Interesting. So now the question becomes: why do the government and business use the same persuasion tactics? Because they work. More precisely: because without those tactics, the whooshing sound of the existential vacuum among the Kiwi public would be heard from space.

Think about this from the government’s perspective. The core responsibility of any organisation calling itself a “government” is security. It is the top priority. All other goals are secondary, because if you can’t maintain security then you don’t have sovereignty and you aren’t the government. Simple.

And while in normal times this monopoly of violence (which is what security is) usually goes unnoticed, crises can make it noticeable.

The ideal situation is when the public’s impression of security and the delivery of real security nest together like Russian matryoshka dolls. In other words, Kiwis should simultaneously believe they are safe and actually be safe. In the early days of Covid-19, this balance was broken. New Zealanders lost faith that they were secure because the government proved it could not keep New Zealanders secure.

The government has worked tirelessly to restore the status quo ante ever since. However, fixing it requires maintaining another crucial balance: security must only ever be on the edge of our minds, not staring us in the face. No one likes police checkpoints. Personal impotency is only acceptable if you aren’t constantly reminded about it.

The dilemma is this: if a government loses security, it must do everything necessary to get it back. Otherwise, as pointed out earlier, it will no longer be the government. But the public, by definition, cannot help to restore security because of the principal–agent problem in which the agent (government) has the specific power of making decisions that affect the principal (public), but not the other way around.

To avoid the public defecting (big thing) during a crisis, the government might ask the public to buy war bonds or wear a face mask (small thing) to help bind the two in a pseudo-trust relationship.

This is how a face mask is a bit like the egg in the cake mix. The key is that the Leviathan government is always trying to sell the idea that it – not you – has responsibility for security, just as Pillsbury wants to sell the idea that an instant cake mix is the same as a real cake.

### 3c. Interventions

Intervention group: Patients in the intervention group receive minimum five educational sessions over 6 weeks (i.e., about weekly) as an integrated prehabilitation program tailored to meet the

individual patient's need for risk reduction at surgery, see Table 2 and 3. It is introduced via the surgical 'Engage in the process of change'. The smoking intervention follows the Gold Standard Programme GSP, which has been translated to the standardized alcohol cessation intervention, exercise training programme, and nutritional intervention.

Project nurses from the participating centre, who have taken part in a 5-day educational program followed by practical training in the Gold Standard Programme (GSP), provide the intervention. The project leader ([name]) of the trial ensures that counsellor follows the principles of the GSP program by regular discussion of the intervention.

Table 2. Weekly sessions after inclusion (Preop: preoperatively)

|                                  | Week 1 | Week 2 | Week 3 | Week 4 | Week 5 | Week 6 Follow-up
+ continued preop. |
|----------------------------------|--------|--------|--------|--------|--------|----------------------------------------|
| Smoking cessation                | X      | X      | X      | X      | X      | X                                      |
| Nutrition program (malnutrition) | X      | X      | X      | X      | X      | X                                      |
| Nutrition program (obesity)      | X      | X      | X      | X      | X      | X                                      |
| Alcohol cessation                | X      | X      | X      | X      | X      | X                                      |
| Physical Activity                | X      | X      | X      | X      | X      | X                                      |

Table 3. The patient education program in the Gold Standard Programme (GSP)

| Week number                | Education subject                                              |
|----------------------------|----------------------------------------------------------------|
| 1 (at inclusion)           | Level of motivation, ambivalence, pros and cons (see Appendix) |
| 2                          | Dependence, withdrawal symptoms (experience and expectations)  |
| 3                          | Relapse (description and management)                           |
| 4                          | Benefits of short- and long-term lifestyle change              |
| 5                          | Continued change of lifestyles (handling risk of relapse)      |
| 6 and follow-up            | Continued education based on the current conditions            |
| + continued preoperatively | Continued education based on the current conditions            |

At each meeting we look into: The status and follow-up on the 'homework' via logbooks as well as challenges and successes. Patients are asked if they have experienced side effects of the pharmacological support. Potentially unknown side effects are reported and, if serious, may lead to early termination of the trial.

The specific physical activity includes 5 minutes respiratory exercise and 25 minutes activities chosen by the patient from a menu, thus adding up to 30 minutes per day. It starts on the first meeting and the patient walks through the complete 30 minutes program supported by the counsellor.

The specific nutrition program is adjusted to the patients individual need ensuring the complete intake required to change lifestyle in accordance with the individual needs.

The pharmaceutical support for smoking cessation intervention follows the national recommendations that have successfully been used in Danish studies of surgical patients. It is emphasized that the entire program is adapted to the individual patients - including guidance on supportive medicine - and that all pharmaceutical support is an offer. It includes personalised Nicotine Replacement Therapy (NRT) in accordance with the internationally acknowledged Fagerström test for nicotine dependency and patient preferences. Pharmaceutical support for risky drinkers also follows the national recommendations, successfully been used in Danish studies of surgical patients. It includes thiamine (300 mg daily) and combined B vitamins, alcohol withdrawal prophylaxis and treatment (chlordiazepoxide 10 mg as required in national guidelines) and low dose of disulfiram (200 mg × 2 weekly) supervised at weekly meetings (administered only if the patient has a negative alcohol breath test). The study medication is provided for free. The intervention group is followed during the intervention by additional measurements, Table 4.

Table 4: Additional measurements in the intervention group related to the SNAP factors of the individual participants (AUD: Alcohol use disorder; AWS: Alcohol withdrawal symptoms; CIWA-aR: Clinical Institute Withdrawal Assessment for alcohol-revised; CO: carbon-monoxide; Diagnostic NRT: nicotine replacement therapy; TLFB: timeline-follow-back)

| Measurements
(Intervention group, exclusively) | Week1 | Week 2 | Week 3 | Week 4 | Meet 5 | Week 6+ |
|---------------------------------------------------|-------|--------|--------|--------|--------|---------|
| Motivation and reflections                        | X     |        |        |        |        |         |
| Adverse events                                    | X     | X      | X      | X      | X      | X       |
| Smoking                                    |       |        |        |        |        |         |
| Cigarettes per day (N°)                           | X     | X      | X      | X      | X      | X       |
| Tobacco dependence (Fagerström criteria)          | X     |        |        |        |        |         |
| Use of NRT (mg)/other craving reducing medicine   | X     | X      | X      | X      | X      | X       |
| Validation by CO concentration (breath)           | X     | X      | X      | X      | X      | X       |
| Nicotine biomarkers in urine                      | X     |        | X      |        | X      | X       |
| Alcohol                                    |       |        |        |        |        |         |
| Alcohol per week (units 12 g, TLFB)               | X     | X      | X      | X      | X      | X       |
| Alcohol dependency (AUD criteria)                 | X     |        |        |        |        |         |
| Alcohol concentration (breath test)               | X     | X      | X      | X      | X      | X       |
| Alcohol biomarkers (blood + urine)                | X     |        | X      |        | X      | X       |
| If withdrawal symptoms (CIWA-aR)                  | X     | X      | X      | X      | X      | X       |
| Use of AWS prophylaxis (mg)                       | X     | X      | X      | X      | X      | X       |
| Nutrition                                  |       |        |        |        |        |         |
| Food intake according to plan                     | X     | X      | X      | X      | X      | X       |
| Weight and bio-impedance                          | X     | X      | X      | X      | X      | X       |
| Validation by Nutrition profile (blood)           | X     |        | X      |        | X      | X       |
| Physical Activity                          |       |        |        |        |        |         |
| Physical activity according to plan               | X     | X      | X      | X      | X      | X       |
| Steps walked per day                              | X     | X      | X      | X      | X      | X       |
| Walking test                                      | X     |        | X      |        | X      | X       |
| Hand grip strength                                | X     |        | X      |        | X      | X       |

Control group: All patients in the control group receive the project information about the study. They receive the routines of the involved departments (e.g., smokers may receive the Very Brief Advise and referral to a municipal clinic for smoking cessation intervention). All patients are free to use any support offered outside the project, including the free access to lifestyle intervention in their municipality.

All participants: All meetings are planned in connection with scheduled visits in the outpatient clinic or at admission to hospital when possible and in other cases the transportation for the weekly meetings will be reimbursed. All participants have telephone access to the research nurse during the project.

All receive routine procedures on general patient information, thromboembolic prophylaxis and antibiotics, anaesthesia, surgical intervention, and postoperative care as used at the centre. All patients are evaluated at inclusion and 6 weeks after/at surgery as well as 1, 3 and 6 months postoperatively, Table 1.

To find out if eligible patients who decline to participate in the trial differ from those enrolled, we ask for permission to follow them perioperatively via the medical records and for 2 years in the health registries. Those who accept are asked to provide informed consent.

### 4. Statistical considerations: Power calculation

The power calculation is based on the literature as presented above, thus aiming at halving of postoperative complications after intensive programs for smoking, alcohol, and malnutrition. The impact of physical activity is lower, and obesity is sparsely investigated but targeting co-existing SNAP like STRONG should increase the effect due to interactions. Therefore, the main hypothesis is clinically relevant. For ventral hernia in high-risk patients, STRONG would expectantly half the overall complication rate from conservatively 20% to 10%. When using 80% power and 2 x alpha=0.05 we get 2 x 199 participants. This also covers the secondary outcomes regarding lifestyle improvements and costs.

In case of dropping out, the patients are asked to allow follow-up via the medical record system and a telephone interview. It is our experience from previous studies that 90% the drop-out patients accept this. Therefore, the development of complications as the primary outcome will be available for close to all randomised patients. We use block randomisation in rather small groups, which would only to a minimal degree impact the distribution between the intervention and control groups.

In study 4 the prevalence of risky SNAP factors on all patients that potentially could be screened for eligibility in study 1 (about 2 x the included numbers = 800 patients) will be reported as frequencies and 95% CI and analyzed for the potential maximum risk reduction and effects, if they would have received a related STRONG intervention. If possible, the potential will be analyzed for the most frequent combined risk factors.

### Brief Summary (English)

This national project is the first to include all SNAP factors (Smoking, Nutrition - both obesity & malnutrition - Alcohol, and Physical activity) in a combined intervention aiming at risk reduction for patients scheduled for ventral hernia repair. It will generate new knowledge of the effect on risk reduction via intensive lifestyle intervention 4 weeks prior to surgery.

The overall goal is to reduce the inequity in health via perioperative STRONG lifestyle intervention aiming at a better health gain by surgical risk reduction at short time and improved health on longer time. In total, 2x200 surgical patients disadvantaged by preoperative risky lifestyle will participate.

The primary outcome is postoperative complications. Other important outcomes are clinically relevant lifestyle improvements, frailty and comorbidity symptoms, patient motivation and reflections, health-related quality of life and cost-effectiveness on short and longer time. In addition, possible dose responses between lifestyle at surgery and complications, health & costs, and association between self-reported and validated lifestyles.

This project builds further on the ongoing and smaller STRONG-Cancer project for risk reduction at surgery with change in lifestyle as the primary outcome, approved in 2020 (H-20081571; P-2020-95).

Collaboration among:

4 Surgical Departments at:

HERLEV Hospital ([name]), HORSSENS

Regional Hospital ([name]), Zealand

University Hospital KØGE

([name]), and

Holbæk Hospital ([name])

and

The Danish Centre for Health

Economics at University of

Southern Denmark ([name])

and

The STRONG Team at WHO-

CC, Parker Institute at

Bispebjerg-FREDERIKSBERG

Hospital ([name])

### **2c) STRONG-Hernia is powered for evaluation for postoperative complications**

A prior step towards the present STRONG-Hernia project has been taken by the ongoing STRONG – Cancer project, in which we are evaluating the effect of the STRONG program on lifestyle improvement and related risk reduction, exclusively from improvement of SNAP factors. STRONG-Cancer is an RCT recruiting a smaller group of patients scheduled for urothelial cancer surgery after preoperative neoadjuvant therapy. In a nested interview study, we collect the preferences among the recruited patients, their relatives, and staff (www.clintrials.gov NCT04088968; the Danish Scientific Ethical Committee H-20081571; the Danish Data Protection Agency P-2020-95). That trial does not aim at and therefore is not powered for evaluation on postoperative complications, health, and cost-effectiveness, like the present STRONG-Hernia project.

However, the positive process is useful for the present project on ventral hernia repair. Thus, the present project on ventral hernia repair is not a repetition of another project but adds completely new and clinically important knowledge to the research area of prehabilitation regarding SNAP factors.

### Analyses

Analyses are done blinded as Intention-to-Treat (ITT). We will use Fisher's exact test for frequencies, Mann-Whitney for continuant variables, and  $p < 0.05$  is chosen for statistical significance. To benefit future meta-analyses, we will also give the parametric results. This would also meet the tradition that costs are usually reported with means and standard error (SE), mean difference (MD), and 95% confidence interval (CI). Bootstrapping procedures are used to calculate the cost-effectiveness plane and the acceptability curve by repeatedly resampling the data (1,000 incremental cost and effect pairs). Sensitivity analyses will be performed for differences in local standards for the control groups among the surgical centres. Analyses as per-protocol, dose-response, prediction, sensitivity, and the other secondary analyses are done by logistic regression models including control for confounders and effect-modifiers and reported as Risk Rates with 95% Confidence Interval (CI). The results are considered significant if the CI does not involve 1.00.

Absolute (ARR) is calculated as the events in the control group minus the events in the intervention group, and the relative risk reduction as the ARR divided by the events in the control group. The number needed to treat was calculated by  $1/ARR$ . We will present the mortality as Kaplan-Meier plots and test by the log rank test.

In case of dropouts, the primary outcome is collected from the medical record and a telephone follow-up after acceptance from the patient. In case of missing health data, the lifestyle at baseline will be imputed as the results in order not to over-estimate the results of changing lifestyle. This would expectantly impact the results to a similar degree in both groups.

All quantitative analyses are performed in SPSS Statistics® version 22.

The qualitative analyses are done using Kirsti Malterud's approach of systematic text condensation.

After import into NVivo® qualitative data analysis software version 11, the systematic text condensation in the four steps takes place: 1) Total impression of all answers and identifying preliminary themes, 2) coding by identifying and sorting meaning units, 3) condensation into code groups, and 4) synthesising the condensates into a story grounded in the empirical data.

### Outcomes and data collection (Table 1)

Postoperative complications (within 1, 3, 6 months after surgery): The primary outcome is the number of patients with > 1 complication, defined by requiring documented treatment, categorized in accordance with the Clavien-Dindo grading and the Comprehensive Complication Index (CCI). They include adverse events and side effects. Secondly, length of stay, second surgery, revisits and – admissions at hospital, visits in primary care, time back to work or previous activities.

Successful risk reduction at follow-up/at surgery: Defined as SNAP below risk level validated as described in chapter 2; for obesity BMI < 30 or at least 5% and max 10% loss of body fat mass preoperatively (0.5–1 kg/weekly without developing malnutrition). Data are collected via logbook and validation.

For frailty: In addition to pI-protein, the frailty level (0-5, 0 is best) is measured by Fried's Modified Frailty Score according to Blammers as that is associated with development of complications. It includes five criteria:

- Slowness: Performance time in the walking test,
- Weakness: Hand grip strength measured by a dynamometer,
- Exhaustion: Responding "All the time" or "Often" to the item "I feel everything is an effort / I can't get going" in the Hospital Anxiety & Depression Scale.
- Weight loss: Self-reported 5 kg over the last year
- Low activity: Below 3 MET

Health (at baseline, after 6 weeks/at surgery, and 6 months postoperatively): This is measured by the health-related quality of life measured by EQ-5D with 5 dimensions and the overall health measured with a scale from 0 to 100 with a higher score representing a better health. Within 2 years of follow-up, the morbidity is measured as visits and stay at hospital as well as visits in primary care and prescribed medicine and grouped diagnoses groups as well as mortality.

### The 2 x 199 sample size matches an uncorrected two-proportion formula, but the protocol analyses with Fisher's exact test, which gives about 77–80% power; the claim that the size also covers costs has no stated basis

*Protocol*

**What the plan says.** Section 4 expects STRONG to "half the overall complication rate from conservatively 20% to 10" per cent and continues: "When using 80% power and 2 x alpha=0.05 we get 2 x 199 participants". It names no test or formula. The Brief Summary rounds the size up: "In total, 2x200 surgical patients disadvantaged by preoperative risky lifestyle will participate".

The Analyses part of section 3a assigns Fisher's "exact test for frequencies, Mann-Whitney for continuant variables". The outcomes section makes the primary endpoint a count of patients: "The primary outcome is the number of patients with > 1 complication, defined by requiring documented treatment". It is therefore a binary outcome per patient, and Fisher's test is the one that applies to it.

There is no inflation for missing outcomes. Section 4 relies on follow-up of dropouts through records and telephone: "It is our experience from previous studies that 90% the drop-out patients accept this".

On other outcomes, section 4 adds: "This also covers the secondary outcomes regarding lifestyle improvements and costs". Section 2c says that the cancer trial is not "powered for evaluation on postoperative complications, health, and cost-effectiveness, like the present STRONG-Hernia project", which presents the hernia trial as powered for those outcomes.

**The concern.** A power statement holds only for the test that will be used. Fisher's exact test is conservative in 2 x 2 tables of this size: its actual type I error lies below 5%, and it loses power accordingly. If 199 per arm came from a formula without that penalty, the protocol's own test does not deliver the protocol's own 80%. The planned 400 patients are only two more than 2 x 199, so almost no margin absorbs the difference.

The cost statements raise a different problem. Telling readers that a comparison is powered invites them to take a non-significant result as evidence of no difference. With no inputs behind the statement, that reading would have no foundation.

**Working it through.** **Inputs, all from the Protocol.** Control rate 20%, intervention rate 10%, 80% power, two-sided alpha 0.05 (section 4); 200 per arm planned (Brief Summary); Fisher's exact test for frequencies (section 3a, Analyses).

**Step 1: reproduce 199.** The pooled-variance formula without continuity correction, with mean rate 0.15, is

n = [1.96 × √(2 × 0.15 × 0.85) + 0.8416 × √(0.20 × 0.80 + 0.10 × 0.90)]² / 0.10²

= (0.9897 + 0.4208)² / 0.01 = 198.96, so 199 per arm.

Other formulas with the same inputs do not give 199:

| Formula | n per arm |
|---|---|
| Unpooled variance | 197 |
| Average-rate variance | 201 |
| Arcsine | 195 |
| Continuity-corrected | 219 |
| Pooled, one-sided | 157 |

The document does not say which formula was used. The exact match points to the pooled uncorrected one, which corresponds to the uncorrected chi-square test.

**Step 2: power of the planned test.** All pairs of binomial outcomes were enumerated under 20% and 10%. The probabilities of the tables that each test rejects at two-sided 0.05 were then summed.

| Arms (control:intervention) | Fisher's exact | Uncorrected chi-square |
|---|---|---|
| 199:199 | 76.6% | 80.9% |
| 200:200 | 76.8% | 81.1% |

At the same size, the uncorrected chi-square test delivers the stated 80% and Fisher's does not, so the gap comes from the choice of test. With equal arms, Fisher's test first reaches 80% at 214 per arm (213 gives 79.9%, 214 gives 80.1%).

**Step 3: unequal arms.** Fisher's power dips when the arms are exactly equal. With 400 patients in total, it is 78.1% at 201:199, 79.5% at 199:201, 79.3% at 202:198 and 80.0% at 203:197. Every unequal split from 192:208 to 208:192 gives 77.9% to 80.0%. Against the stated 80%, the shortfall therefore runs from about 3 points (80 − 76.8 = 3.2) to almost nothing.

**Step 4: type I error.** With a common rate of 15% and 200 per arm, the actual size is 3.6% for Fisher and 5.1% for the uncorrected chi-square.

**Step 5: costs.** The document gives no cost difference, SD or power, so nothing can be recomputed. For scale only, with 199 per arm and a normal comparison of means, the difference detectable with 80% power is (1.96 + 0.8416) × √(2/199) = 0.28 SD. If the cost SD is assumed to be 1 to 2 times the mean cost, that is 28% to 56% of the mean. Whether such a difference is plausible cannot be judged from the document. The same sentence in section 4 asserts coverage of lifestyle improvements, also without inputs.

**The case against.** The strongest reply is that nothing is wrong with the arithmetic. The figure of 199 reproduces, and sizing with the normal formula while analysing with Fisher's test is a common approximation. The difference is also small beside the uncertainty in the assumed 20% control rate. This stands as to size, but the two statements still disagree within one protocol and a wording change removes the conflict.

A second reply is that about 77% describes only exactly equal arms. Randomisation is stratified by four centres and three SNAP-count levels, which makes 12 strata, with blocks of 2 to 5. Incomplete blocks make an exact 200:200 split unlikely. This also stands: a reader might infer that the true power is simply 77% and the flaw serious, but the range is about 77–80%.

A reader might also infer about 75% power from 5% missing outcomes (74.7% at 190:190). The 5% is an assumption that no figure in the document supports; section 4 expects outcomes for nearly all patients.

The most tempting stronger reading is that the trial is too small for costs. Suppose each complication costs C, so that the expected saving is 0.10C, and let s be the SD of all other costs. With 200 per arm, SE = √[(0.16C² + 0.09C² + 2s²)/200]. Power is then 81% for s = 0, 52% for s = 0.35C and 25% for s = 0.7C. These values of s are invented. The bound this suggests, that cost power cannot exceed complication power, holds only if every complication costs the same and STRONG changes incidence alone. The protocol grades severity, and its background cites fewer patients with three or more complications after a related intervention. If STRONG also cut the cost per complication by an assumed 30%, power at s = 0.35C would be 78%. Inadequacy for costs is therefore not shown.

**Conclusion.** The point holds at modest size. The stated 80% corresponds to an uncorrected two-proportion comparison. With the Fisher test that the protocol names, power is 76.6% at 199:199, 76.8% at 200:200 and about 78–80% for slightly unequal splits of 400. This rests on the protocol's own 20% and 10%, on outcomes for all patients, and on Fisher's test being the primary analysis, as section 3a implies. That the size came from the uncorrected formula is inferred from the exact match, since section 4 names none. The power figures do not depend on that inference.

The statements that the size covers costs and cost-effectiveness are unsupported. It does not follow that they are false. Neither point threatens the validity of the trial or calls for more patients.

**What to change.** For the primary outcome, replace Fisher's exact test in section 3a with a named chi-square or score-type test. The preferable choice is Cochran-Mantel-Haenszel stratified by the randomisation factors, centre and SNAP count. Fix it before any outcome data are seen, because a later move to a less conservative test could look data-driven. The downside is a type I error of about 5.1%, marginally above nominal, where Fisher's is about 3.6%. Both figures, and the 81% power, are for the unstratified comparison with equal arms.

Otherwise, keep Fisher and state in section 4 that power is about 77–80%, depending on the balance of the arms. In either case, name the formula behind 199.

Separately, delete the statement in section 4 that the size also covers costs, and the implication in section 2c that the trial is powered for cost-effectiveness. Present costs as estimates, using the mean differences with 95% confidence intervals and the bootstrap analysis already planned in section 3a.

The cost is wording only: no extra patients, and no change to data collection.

But if you want to see what’s really going on, don’t think about where the lines are drawn, think about all the lines you could be drawing, but are being told not to.

Simply put, if the government can no longer guarantee security, then it’s every man or woman for themselves. Play this out. If a deadly virus is coming from outside, then a perfectly reasonable public response may be to shoot down any incoming planes. People may also reasonably consider putting everyone who coughs into a giant pit until they either die or get well again.

In other words, in an anarchy the list of actions the public can do to regain security is quite literally endless. Yet the only ones you are being offered are to 1) stay at home and 2) wear a face mask. This is how the government asks to borrow your keys so you won’t notice that the social contract is about giving the government even tighter control over your personal security.

Again, whether face masks work is beside the point. What’s important is that when a government appears to lose security, it must recover it. The public, by necessity, cannot help with this. And yet the government must avoid explicitly revealing our impotence. Convincing Kiwis to voluntarily wear a face mask is the perfect way to maintain this unspoken social contract.

This is how power works. The status quo cannot survive any other way. Because if you thought the Covid conspiracy theories were bad, imagine how Kiwis would react to the unmistakable evidence that they are both powerless and the government could not guarantee security. Like I said, the existential vacuum would be heard from orbit.